Sri Lanka has been struggling with civil strife since 1983, largely without help from the rest of the world. Two events last year dramatically changed the country’s situation: the attack on the United States on Sept. 11 and the election of a new government in Sri Lanka in October. Formal peace talks between the government and the Liberation Tigers of Tamil Eelam begin today in Thailand. But even if these talks go well, the nation needs further help from the outside if it is to translate the gain made so far into lasting peace.
Sept. 11 focused the attention of America and the world on South Asia and terrorist movements. Meanwhile, in Sri Lanka, Opposition Leader Ranil Wickremesinghe took a bold decision to campaign for election seeking a mandate to end the civil war through negotiation, rather than by military force. Given the loss of 60,000 lives in the preceding 20 years, the decision was a realistic and pragmatic one, but politically unacceptable to those who looked upon it as motivated by a policy of appeasement. In the end, a war-weary electorate responded by endorsing Prime Minister Wickremesinghe’s fresh approach, effectively confirming their support for it in local government elections some months later, when Mr. Wickremesinghe’s United National Front won handsomely.
The UNF government’s achievements to date have been considerable. Through a pragmatic, step-by-step approach, Mr. Wickremesinghe has, with the assistance of the Norwegian government, concluded a permanent cease-fire agreement, signed on Feb. 22. As confidence among the protagonist continues to build, tensions between ethnic groups have subsided and there have been few serious infractions of the agreement. A large number of lives have already been saved and untold property damage avoided.
The Prime Minister’s recent visit to the U.S. and his meetings with President George W. Bush and senior leaders were encouraging. Their support for the government’s initiative was manifest in the arrival in Sri Lanka soon after of Deputy Secretary of State Richard Armitage, the first high-level visitor from the U.S. in nearly 20 years.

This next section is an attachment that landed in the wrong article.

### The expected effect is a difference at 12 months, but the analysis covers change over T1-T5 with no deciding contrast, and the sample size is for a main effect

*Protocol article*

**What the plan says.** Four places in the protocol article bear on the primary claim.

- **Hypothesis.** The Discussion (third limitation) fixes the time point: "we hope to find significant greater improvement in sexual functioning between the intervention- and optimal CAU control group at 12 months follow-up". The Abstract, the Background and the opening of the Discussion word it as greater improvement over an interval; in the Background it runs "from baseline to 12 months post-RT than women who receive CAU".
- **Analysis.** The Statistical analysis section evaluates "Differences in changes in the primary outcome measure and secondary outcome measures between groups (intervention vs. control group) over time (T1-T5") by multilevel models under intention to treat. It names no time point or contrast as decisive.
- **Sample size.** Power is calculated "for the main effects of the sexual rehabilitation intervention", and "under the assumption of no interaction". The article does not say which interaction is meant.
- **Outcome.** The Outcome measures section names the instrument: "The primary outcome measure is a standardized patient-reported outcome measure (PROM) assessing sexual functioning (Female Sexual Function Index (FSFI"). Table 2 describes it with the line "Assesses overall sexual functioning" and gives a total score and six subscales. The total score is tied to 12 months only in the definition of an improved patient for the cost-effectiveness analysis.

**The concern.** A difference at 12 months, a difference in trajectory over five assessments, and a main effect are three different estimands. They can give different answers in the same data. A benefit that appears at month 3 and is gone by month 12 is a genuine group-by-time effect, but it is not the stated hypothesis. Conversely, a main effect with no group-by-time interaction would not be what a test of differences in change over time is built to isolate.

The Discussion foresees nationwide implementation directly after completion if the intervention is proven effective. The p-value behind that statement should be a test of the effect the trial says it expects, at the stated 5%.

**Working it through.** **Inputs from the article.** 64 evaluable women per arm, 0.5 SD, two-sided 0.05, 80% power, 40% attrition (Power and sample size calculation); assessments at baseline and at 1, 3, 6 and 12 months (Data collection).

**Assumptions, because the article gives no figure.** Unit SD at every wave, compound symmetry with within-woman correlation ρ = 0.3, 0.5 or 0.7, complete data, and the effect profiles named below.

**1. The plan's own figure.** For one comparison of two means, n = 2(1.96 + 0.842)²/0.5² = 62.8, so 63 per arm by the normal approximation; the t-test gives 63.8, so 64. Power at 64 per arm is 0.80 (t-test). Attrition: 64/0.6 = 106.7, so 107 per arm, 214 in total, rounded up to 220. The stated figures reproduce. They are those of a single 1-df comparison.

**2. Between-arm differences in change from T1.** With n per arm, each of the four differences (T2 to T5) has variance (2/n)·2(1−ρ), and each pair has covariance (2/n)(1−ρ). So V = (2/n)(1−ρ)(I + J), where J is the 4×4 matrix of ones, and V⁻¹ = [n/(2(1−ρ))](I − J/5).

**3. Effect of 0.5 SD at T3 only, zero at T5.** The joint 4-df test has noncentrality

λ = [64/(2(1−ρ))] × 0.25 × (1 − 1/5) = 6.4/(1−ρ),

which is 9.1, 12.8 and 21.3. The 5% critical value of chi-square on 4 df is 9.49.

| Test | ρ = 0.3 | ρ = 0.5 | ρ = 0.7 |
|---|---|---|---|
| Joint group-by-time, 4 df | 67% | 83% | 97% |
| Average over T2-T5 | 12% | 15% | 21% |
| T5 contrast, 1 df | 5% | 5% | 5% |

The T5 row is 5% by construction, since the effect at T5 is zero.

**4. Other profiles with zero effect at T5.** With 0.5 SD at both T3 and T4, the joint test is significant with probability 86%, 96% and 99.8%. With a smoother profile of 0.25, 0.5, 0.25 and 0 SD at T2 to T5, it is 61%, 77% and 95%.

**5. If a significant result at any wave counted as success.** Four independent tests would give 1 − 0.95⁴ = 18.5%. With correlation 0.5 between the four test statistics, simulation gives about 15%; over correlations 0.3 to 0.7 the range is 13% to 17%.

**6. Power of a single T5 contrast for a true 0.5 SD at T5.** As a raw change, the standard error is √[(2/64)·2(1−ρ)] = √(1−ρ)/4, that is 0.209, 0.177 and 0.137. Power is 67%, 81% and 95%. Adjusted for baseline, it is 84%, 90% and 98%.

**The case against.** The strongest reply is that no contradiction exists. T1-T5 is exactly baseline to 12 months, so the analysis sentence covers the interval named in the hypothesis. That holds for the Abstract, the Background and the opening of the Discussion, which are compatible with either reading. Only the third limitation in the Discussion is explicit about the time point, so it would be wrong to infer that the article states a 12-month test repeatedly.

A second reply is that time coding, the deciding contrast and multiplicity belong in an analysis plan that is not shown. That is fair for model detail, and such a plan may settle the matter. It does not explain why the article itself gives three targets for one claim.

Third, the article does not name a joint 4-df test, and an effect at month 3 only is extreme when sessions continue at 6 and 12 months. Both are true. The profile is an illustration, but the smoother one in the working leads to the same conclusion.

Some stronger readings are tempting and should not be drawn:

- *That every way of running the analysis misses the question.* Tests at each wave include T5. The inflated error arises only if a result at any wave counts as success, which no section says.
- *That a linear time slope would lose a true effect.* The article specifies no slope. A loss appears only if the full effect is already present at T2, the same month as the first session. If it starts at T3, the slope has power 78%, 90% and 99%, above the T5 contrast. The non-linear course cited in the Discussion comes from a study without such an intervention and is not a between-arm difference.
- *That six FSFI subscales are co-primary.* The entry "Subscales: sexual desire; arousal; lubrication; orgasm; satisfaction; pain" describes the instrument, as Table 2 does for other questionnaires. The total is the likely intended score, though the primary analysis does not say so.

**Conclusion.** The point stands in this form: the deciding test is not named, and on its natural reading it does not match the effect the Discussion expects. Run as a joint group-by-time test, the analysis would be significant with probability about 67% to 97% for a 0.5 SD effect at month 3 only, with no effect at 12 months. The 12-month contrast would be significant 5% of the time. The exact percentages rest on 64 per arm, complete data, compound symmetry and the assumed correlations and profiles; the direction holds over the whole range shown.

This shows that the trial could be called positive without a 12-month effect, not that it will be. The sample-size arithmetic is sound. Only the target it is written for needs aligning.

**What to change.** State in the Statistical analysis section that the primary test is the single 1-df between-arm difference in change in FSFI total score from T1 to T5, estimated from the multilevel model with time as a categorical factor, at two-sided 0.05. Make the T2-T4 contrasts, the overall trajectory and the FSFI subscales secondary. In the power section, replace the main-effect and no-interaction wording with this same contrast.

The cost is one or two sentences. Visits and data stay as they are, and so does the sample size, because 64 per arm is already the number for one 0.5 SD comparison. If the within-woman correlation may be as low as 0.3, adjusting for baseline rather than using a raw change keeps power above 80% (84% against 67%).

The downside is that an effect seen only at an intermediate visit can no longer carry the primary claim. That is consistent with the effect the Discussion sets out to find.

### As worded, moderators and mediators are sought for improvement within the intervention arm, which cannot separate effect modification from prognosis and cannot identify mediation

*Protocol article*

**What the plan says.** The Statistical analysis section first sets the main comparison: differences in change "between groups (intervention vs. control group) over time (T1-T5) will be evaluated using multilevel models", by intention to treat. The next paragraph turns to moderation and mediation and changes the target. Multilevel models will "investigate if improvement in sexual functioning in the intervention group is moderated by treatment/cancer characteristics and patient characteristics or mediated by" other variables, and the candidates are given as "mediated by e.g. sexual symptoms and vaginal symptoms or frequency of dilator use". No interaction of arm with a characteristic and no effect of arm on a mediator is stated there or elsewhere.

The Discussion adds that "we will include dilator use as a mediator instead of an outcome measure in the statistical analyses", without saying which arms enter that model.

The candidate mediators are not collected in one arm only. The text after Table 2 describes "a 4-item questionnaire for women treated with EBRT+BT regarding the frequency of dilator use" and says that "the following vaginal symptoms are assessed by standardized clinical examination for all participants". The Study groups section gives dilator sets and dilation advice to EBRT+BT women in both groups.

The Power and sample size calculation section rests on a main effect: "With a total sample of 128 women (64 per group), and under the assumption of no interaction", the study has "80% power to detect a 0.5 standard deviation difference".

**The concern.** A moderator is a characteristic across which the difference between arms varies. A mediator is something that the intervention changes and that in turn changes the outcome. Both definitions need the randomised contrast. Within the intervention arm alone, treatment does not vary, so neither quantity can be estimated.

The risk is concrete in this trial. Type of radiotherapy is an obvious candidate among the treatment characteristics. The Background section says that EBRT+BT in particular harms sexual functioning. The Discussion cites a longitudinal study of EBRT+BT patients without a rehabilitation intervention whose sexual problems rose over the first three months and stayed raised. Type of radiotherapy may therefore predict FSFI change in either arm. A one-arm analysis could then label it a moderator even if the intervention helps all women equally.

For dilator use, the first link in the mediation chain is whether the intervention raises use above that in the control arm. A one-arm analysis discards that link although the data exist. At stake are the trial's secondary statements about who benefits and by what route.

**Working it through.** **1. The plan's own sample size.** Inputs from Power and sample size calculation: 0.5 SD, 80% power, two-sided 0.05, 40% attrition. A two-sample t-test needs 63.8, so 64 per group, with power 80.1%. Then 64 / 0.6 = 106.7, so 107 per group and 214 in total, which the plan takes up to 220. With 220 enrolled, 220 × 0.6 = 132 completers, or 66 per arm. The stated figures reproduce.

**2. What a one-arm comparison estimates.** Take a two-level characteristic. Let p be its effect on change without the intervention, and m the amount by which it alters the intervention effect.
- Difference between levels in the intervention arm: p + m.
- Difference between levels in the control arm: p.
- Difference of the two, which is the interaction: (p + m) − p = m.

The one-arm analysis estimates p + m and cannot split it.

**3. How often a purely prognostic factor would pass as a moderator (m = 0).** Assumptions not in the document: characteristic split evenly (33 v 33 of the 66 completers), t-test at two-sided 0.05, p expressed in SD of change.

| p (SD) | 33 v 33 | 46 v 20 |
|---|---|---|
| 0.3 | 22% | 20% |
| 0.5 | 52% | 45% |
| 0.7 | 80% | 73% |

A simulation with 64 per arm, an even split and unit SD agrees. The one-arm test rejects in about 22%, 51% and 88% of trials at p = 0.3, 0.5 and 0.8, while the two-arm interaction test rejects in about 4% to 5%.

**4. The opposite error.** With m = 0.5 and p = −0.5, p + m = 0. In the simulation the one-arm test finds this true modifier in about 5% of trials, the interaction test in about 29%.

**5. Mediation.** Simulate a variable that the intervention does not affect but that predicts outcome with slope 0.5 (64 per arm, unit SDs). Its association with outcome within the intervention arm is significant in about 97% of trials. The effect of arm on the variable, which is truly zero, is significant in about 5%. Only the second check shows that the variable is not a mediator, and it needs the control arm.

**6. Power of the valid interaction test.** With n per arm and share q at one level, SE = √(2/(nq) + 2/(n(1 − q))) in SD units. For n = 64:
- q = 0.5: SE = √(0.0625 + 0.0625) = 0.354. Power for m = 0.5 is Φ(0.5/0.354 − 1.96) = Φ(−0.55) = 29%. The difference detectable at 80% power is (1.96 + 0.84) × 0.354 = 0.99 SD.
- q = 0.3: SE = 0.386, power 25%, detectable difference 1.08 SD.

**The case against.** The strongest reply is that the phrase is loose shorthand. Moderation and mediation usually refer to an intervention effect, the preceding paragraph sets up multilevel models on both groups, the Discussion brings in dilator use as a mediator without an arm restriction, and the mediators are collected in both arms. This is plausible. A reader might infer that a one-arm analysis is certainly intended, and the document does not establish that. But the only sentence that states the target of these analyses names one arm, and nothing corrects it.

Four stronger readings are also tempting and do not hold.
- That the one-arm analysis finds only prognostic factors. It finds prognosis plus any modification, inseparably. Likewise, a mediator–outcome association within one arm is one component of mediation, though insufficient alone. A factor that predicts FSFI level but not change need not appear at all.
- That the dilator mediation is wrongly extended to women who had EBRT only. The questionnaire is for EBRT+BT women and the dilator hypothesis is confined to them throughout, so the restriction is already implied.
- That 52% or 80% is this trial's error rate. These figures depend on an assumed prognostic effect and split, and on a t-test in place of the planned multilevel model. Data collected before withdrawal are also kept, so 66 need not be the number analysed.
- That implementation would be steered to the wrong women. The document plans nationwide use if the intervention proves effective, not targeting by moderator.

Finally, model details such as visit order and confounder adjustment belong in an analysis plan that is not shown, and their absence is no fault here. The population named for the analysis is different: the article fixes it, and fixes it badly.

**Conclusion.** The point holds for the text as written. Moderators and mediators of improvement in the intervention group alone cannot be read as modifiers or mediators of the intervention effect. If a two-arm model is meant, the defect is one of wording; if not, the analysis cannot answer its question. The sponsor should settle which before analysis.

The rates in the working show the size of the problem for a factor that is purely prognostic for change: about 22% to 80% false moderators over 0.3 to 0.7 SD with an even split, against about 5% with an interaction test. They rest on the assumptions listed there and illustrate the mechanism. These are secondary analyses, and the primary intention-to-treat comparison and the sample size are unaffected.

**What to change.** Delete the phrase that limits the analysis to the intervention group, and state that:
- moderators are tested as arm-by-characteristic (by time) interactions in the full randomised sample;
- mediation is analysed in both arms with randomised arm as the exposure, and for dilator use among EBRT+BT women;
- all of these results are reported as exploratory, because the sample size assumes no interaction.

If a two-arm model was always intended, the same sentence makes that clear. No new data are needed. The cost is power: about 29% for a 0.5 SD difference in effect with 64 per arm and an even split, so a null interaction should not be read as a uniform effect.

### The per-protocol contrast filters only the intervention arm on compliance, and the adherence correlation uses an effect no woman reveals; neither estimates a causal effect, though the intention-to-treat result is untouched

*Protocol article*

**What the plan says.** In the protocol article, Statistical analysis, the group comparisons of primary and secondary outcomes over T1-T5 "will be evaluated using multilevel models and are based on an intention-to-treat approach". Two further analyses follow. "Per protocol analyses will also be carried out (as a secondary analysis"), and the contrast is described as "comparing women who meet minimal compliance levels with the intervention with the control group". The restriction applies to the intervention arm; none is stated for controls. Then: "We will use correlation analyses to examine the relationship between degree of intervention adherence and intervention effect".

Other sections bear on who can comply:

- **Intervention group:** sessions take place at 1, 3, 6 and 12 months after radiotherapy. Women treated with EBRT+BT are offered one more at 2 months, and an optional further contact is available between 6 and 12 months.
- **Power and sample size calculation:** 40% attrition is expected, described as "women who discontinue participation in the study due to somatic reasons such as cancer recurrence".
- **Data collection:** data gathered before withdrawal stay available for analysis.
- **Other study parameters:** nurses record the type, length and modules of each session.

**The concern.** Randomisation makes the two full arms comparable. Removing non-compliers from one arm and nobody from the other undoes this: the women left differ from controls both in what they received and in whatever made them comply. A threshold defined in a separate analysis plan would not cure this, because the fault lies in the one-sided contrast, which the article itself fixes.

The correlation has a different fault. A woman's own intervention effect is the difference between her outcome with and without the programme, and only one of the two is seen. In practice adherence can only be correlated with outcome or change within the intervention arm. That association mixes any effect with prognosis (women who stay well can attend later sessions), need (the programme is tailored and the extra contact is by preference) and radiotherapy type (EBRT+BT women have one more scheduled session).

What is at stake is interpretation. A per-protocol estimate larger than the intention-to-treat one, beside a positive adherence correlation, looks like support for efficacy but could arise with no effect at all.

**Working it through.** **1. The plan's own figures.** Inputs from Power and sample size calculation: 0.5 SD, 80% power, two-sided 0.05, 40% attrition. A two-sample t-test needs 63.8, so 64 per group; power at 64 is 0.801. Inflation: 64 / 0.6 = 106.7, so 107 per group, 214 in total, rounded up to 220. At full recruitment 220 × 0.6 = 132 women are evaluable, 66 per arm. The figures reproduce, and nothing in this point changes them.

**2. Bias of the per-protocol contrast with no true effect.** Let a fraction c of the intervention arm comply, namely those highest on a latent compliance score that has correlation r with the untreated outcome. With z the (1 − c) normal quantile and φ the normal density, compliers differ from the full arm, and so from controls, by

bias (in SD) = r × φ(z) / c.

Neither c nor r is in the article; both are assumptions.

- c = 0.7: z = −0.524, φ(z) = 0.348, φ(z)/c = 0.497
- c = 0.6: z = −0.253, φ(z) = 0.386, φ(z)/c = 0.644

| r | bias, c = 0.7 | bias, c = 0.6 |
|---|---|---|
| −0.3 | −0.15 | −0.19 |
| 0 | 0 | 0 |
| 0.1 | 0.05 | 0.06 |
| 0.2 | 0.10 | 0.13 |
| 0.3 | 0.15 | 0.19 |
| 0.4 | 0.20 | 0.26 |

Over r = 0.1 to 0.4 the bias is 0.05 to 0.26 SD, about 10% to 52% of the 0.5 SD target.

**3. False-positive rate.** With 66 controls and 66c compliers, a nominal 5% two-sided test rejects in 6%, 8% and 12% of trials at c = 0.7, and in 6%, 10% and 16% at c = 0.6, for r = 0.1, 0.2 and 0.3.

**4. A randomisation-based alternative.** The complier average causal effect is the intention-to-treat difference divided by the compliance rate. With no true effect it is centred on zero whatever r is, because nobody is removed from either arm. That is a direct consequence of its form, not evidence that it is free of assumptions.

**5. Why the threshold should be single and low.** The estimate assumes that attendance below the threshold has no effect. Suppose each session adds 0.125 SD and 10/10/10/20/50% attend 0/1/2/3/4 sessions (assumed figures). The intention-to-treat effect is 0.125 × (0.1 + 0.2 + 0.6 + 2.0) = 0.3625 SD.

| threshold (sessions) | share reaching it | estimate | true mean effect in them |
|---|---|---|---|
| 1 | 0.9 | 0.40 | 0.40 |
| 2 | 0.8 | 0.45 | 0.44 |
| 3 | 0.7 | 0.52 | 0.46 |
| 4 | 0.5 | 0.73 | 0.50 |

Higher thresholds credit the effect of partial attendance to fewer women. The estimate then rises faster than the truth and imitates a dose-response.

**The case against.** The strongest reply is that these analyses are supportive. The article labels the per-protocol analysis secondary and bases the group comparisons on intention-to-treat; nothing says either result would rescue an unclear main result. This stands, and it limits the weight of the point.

If the government has thus far been successful, it must now be on its guard to avoid becoming a victim of that very success. Many seem to believe that the cease-fire has brought the country peace. They would be wrong. Peace lies at the end of long, hard negotiations that are just beginning. Yet now that hostilities have ended, the people have high expectations that peace will instantly bring prosperity. While these hopes are unrealistic, it is the government’s duty to alleviate the hardships to which its people became inured during the years of war as quickly as possible.
Donors hesitate, awaiting the arrival of peace to release their funds, but the lack of funds now endangers the peace process.
On at least one matter the government and the LTTE are in agreement: Economic and social development will be the key to a lasting peace along with a viable devolution arrangement which meets the aspirations of all Sri Lankans. Losing no time, Prime Minister Wickremesinghe has initiated a plan for the country’s redevelopment, calling it “Re-gaining Sri Lanka. “The plan provides for the stabilization and growth of the economy, to be balanced by efforts to produce a “peace dividend”, or the tangible benefits of peace, as soon as possible.
The task before the government is a formidable one. As it sets about implementing an extremely challenging stabilization program prescribed by the IMF and the World Bank, hard work and patience will be called for as we embark upon the processes of reconstruction. But that won’t be enough. Fresh resources will be needed to fund massive programs to resettle some one million internally displaced persons as well as those who fled the country because of the war, and to assist in their rehabilitation, which would include providing housing, schools and employment. The task of removing some 1.5 million anti-personnel mines too will require funds and technologies that lie beyond our capabilities.
With the country’s economy shattered, the government cannot meet the cost of these reconstruction and rehabilitation processes from its own resources. Donor countries have shown a willingness to help, yet their aid programs are targeted mainly at the hoped-for post-conflict period and are not necessarily available now while the conflict is in the process of being resolve.
Here, then, is a dilemma of classic proportions: Prospective donors hesitate, awaiting the arrival of peace to release their funds, but the lack of funds now endangers the very process by which that peace is to be achieved. Assistance is urgently needed now to maintain the momentum of the peace process. Even as the government rallies the people to meet new demands, it must take measures to temper current hardships that threaten to obscure the promise of peace and undermine confidence in the fragile, ongoing process of peace-making. This is a time of critical sensitivity, when public impatience or disillusionment could plunge the country back into a fratricidal war.
There is much that friendly countries can do at this critical juncture. Direct aid, both bilateral and multilateral, would make a substantial difference. Technical assistance, including the loan of experts, is vital. Market access for Sri Lankan exports would not only help the economy grow, it would attract foreign investment linked to the country’s resolute efforts to reform its economy.
Ours was, until recently, a forgotten war. We ask that the world take note of our efforts and lend us support as we make our determined bid for peace.
Mr. Moragoda is Sri Lanka’s Minister for Economic Reform, Science and Technology. He is one of the government negotiators working on the country’s peace process.